Minnesota Vikings: 5 Improvements to Make Before Week 3

Matt LeirdahlContributor IIISeptember 18, 2011

Minnesota Vikings: 5 Improvements to Make Before Week 3

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    With another disappointing loss in Week 2, the Vikings must get there act together—quickly—if they expect to have a shot at the post-season. The Vikings were up 17-0 in the first half and ended up losing 24-20. It is clear that the Vikings have their work cut out for them.

    All hope is not lost yet, but a loss to the Lions in Week 3 will effectively end the Vikings 2011 season. 

    Here are five things that the Vikings need to work on if they want to make the playoffs in 2011:

Stop Giving Up Big Plays and Big Penalties

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    The Vikings defense played well during Week 2, with the exception of the big plays. They shut out Josh Freeman and the Buccaneers in the first half, but the second half was a different story. The Buccaneers drives were typically not steady, methodical drives, but they consisted of big plays and Vikings miscues. 

    If the Vikings want to win this season, they need to stop giving up the 27-yard runs and the surprise onside kicks. These problems may be due to the fact that the Vikings zone coverage is riddled with holes, and that no adjustments are made at halftime, but big plays need to be minimized.

    They also need to learn to stop giving up huge penalties, especially in the fourth quarter. Penalties like false starts on punts or roughing the passer penalties are morale killers. These mistakes didn't just happen during Week 2 , they happened Week 1 as well. If the Vikings want to have a shot, penalties need to stop. 

Make Adjustments

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    The Vikings went into halftime winning 17-0. The game ended with the Vikings losing 24-20. Either the Vikings made 0 adjustments at halftime or they made the wrong adjustments. Either way, the Buccanneers made the correct adjustments and won. 

    The Vikings not only need to make adjustments at halftime, but Donovan McNabb needs to make adjustments at the line of scrimmage. Audibles were non-existant and the Vikings payed the price. Time and time again, McNabb saw the blitz coming and didn't do anything about it prior to the snap.

    It could be that McNabb just is not comfortable in the new system yet, or Bill Musgrave just isn't giving McNabb the autonomy to change the play calls. Whatever it may be, it needs to change if the Vikings want to win games this year.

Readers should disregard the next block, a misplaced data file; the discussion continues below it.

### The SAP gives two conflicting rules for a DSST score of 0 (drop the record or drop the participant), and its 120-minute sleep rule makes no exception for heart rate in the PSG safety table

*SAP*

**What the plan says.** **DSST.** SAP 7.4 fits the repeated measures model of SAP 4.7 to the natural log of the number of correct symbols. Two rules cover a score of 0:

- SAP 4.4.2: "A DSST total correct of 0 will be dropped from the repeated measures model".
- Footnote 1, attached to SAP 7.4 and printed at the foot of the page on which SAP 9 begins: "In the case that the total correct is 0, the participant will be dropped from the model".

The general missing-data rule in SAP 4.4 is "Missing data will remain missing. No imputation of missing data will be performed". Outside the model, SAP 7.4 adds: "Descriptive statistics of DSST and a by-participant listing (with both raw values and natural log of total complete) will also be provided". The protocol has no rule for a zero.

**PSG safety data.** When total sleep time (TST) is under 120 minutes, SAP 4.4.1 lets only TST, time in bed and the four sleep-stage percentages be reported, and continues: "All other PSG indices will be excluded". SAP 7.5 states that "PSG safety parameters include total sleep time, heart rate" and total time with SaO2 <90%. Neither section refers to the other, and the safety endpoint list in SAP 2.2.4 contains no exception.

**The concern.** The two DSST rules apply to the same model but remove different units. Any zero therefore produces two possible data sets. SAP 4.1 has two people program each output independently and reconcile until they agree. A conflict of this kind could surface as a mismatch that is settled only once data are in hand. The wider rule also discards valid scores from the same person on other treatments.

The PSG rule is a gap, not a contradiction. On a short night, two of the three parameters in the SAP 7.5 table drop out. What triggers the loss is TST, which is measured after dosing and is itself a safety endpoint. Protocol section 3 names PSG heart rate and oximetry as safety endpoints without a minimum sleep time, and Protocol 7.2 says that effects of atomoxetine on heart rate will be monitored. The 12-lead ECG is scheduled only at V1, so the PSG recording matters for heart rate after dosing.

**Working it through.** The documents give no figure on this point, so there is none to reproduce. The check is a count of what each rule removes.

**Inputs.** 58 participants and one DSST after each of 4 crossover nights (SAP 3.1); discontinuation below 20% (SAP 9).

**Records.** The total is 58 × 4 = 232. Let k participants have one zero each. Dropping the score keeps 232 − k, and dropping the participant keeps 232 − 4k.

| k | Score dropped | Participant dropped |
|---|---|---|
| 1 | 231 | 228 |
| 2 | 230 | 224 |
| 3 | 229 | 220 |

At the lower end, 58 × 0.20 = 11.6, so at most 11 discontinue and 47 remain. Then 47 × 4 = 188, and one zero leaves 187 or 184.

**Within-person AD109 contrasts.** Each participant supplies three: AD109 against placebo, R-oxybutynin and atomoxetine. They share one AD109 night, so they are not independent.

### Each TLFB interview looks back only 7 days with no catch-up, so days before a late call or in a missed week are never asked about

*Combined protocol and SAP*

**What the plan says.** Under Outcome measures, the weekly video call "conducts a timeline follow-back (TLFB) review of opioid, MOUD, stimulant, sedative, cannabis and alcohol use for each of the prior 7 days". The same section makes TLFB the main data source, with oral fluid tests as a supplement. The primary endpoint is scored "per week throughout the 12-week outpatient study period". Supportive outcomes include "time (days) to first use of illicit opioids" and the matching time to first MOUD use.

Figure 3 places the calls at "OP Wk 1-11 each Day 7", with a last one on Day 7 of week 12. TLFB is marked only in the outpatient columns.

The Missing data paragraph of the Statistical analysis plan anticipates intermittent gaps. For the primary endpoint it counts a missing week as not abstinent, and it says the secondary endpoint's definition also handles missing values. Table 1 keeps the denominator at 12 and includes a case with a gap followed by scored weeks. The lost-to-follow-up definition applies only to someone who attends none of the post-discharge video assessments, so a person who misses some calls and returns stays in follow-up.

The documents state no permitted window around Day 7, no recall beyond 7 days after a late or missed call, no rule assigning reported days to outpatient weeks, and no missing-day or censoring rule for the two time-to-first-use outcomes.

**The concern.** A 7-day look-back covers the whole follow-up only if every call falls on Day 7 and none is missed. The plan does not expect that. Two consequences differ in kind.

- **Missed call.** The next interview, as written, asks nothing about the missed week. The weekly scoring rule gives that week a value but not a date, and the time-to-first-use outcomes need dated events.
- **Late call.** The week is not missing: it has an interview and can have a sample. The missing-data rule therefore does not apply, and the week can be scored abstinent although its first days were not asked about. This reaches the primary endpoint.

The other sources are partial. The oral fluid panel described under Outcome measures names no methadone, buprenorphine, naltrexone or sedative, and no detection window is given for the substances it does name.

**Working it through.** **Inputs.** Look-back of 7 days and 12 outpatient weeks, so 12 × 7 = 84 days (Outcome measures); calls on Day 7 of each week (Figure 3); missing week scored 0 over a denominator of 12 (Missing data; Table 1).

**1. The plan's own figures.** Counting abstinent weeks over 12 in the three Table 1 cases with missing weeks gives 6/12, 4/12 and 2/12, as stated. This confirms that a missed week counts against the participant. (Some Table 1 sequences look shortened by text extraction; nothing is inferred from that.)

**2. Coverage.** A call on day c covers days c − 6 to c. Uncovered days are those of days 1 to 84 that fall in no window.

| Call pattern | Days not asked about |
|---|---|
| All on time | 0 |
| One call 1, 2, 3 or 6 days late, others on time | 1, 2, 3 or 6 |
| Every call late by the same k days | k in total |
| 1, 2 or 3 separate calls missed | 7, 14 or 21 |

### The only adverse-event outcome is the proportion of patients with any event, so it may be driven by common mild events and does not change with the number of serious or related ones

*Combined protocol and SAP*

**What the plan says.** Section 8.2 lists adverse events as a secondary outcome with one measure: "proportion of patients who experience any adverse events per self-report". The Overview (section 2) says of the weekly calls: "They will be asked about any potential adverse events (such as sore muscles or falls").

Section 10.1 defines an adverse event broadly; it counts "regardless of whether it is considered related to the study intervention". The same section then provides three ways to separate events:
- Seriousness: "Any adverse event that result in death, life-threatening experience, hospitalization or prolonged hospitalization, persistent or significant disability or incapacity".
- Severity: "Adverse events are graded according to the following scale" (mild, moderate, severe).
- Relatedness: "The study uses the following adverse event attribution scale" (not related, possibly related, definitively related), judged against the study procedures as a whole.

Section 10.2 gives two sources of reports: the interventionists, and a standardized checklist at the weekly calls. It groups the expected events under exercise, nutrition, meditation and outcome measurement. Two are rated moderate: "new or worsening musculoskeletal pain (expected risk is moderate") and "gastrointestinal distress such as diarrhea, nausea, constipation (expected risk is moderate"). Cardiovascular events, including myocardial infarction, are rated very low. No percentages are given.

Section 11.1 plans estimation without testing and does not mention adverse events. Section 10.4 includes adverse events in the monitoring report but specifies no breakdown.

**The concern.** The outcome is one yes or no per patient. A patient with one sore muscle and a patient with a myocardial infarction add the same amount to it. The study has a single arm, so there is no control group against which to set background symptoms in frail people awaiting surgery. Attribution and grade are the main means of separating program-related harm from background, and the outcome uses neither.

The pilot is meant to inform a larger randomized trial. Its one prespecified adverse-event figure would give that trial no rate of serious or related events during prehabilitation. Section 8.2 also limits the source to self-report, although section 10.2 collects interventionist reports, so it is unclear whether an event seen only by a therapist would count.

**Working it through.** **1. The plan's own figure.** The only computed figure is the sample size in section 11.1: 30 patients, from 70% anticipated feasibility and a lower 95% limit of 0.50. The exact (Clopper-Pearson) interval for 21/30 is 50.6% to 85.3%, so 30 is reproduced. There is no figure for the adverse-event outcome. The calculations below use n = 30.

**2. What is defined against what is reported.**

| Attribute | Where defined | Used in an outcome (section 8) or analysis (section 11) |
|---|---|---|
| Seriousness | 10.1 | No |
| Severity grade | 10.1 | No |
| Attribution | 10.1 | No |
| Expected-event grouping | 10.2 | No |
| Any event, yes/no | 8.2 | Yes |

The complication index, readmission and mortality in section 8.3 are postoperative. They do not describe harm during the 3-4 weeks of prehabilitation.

Find Ways to Get Harvin the Ball

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    No doubt, Percy Harvin is the most dynamic player on the field, it doesn't matter who the Vikings are playing. However, the Vikings need to find more ways to get him the ball.

    Harvin had a better game Week 2, but seven receptions just is not enough. With those seven receptions, he gained 76 yards. Imagine what he would do with 10 or 15 receptions.

    The Vikings have two of the most dangerous weapons in the league in Peterson and Harvin, but they need to find a better way to utilize them both.  

Keep Up the Pressure on the Quarterback

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    The Vikings put great pressure on the Buccaneers in the first half—and it showed. The Buccaneers scored 0 points in the first half. Jared Allen and Everson Griffen also recorded sacks.

    However, the pressure stopped reaching Josh Freeman and, in the second half, the Buccaneers scored 24 points. The Vikings secondary is playing well this season, but the defense is being killed by passes underneath. More pressure could mitigate this threat.

    Fred Pugac needs to figure out creative ways to get the Vikings into the opponent's backfield.

Improved Coaching

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    The last drive of Week 2 was doomed before it even started. The Buccaneers were within the 25-yard line with two minutes and 30 seconds left. They scored with 31 seconds to go in the game. The Vikings used zero of their three timeouts to stop the clock. 

    Realistically, Coach Fraizer can't expect the Vikings to drive down 85 yards and score a touchdown in 30 seconds. That was just poor clock management. Yes, Fraizer is still a new head coach and yes, he will improve, but once again, coaching was the demise of the Vikings.

    Adjustments also come into play here. It was clear that Raheem Morris made adjustments during halftime and they Vikings did not. It all comes back to the complacency instilled in the Vikings since the Brad Childress era. Hopefully, Fraizer can shake it and figure things out, so the Vikings have a chance at victory.